Dream Wife – ‘Leech’
Power-grabbing gatekeepers and ‘It’s just a bit of banter’ apologists beware: Dream Wife have had just about enough of your shit, and they’ve got the guttural roar to prove it. Though ‘Leech’ – the first taster of the trio’s upcoming LP3 – might have hopped on the omnipresent talk-sing bandwagon, this is exactly the sort of pointed, visceral and deliciously dangerous track to give the genre a new lease of life. By the time Rakel Mjoll’s stream of pissed-off consciousness has reached a roaring climax with a scream most metal bands would be proud of, the result is perhaps Dream Wife’s best offering yet.
Black Honey – ‘Heavy’
With one foot in the darkness and the other kicking towards euphoria, the latest from Black Honey finds the Brighton quartet tackling grief and sorrow with a customary cinematic sweep. There’s a Killer-like sense of the anthemic to guitarist Chris Ostler’s soaring melodies, whilst a video directed by and starring current Ru Paul’s Drag Race UK star Dakota Schiffer feels like a match made in heaven for frontwoman Izzy Bee Phillips’ knack for dramatic retro glamour.
Grove – ‘Sound of the Underground’
Whilst we can all agree that Girls Aloud remain the best girl band of this century (sozza Little Mix), debut single ‘Sound of the Underground’ should more accurately have been titled ‘Sound of the Dollar Signs in Simon Cowell’s Eyes’. This ravey, drum’n’bass cover courtesy of Bristol’s Grove, however, feels deserving of the name: a bashment-tinged, party-starting take on the pop hit that harnesses the naughty spirit of the original and sends it off to Glastonbury’s South East Corner with a couple of pills in its back pocket.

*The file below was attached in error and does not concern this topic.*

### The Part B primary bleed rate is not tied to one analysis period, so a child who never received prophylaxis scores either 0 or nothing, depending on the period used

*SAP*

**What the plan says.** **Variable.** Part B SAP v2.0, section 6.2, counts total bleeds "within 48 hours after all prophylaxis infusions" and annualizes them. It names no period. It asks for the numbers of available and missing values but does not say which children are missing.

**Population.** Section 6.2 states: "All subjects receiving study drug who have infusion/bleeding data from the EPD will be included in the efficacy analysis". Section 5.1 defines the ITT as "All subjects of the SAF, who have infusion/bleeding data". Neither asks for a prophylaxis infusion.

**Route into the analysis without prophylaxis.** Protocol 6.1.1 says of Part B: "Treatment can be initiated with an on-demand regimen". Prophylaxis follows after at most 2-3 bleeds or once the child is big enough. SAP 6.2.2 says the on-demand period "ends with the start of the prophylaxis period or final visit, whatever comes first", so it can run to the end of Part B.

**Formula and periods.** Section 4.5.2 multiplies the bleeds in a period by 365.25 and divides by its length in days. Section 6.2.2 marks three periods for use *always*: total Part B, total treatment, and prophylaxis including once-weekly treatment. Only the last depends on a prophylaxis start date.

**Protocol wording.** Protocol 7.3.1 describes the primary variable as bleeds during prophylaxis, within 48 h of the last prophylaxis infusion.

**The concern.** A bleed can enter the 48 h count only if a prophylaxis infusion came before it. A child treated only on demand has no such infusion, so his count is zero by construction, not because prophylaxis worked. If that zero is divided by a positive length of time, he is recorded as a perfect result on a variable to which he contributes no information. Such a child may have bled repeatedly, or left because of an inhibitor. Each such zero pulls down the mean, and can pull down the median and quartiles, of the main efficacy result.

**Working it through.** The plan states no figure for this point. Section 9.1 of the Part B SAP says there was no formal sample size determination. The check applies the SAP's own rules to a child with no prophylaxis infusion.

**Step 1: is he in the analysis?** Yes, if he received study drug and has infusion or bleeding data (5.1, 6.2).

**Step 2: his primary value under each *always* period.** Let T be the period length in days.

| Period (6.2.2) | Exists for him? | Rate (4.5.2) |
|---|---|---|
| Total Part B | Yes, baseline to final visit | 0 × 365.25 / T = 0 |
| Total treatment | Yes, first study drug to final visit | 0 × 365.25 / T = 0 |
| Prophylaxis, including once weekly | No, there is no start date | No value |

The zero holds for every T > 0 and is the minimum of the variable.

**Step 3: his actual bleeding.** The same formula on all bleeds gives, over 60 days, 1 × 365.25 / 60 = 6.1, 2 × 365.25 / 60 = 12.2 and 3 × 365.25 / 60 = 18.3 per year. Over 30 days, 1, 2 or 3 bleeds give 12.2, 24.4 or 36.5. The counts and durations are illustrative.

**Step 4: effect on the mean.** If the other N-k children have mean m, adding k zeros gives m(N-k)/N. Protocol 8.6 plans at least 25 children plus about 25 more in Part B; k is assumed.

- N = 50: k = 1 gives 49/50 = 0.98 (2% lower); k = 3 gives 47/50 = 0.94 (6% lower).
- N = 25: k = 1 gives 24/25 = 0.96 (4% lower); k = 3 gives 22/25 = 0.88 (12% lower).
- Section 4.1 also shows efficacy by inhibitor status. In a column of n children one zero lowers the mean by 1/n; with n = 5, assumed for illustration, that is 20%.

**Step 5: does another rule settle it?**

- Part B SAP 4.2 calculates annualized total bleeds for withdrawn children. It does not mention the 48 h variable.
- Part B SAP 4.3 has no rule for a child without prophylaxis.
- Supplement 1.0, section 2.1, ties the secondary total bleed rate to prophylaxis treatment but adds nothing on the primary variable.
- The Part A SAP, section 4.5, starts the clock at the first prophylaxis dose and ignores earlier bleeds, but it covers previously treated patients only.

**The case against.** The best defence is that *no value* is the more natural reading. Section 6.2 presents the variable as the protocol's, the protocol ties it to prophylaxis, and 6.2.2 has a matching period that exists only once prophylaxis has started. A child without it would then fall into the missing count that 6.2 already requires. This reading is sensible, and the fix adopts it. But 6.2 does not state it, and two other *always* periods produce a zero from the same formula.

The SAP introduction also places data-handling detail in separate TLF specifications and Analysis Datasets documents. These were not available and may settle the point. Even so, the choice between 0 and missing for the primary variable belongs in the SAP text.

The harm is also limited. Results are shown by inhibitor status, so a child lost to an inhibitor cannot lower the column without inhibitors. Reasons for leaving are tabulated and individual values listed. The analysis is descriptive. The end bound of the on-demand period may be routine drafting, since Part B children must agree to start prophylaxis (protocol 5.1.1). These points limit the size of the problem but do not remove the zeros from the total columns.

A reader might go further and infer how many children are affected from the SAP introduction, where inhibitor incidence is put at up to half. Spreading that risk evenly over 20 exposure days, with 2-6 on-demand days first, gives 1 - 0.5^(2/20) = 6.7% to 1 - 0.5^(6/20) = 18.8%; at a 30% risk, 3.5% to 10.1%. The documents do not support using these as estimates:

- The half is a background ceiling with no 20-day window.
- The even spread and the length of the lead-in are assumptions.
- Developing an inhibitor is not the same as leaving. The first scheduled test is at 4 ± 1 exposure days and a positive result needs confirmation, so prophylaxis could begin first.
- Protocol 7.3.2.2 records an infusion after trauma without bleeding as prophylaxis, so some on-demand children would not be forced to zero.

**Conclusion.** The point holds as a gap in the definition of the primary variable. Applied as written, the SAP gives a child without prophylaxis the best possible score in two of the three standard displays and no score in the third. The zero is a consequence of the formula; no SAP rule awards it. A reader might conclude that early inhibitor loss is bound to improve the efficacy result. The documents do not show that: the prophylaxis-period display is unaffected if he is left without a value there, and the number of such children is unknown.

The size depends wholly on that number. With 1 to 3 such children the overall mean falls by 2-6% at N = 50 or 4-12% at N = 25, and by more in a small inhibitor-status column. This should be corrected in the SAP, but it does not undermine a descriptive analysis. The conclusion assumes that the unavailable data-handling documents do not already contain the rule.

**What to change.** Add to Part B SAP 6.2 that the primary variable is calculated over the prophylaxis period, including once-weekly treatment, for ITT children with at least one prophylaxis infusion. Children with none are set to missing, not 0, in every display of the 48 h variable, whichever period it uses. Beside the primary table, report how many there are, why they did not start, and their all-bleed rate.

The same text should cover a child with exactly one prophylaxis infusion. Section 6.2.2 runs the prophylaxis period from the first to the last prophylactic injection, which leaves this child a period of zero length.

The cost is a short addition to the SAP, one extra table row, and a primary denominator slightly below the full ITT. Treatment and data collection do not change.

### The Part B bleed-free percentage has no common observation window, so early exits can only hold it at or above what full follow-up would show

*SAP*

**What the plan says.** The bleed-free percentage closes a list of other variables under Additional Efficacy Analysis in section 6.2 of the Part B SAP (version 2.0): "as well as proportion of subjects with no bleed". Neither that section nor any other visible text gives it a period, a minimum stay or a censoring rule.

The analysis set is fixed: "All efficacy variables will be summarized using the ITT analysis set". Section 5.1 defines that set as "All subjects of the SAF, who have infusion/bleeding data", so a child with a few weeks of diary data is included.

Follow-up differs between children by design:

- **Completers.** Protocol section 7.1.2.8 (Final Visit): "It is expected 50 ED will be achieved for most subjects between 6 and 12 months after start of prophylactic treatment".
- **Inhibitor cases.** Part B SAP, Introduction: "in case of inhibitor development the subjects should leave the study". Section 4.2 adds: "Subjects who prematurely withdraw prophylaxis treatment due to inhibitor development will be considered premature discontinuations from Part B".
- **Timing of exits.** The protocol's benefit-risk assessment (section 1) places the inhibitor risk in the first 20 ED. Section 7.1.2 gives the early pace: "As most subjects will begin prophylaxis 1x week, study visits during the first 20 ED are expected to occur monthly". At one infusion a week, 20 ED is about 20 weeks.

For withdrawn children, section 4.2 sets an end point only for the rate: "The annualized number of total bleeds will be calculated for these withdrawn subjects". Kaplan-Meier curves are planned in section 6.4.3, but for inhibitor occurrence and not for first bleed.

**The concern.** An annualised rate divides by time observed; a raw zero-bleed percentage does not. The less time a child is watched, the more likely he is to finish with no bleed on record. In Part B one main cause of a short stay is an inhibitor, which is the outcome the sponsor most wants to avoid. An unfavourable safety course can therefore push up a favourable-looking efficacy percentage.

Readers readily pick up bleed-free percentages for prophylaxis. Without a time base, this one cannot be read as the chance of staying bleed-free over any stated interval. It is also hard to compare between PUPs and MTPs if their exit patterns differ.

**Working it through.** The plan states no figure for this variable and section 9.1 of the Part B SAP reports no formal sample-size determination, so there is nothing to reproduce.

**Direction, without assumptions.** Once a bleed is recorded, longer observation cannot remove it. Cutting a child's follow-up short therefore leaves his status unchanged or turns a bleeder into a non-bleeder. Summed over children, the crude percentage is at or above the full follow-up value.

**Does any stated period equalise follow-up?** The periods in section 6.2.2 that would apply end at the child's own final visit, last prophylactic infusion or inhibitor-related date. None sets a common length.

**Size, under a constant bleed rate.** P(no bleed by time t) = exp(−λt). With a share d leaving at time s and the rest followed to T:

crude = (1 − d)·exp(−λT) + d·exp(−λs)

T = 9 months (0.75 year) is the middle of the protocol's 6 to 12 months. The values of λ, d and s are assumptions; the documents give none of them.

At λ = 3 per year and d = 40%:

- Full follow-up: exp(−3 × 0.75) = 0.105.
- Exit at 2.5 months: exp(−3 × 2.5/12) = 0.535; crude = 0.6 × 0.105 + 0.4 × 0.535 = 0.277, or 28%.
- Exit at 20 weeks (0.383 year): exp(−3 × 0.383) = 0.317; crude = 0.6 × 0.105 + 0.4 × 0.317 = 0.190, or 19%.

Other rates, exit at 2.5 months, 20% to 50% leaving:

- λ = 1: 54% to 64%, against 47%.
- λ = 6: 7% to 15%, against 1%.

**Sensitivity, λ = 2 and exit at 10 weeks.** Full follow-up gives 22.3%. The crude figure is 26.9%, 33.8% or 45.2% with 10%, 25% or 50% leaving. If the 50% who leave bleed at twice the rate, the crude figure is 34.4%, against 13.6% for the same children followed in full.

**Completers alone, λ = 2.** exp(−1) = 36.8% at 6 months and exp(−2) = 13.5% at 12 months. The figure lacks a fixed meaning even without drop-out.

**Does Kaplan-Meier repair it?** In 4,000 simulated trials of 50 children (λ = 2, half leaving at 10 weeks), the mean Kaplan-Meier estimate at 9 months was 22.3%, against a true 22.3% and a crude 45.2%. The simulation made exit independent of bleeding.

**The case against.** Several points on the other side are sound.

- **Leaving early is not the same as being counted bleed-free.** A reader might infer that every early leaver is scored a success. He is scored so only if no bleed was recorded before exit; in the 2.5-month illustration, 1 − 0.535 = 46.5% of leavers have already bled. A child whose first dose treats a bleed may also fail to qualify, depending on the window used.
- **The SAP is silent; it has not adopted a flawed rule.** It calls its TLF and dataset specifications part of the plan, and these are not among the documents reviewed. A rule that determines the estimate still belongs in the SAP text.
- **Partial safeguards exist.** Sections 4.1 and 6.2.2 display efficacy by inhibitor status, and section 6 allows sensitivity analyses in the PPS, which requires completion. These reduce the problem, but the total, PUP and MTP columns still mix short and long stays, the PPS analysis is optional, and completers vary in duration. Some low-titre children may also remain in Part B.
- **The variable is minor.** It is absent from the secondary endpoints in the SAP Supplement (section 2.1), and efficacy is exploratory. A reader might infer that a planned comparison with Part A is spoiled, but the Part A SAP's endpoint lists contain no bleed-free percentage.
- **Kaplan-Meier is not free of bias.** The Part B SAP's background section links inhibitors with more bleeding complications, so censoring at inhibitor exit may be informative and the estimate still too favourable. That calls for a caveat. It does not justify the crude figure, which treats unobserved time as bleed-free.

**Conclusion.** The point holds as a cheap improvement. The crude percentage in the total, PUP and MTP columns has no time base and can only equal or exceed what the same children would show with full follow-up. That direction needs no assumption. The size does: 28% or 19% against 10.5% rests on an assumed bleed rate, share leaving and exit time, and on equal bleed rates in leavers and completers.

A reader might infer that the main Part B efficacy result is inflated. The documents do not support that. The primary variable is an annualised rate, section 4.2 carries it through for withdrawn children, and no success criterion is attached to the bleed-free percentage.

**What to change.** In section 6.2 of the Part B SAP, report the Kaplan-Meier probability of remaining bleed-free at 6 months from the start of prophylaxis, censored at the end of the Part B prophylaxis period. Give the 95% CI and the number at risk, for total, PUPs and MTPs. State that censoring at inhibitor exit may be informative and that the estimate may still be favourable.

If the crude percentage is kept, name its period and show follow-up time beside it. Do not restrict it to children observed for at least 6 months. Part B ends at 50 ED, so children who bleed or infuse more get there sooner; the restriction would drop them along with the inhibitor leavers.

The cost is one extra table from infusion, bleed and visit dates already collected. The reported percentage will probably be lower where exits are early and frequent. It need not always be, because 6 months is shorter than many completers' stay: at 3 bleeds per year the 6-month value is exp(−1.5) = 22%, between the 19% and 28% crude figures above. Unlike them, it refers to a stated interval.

spill tab – ‘CRÈME BRÛLÉE!’
Crack open the sugary top of a crème brûlée and you’ll find a centre oozing with unctuous delights. Same goes for the new namesake offering from French-Korean-American singer spill tab, however underneath this track’s moreish surface lies glorious chaos. Zinging along at a mile a minute, and flickering between Spanish guitars and psych riffs that Unknown Mortal Orchestra wouldn’t sniff at, it’s the musician’s attempt to make “the zazziest song we could”. We’re coming back for seconds.
Prima Queen – ‘Butter Knife’
A largely spoken word attempt to reconcile with losing a loved one to Alzheimer’s, ‘Butter Knife’ takes a backbone of performance poetry and embellishes it with slow, swelling strings and a heartbreaking, repeated motif (“‘She doesn’t remember,’ they said/ A head and a body, but she’s not there”). It’s a difficult listen, even with Prima Queen’s warm, humane vocals, but that’s sort of the point: though life moments like these will never be easy, maybe with a musical hand to hold, they can be a little easier.
Listen to these tracks and more new releases on our BRAND NEW playlist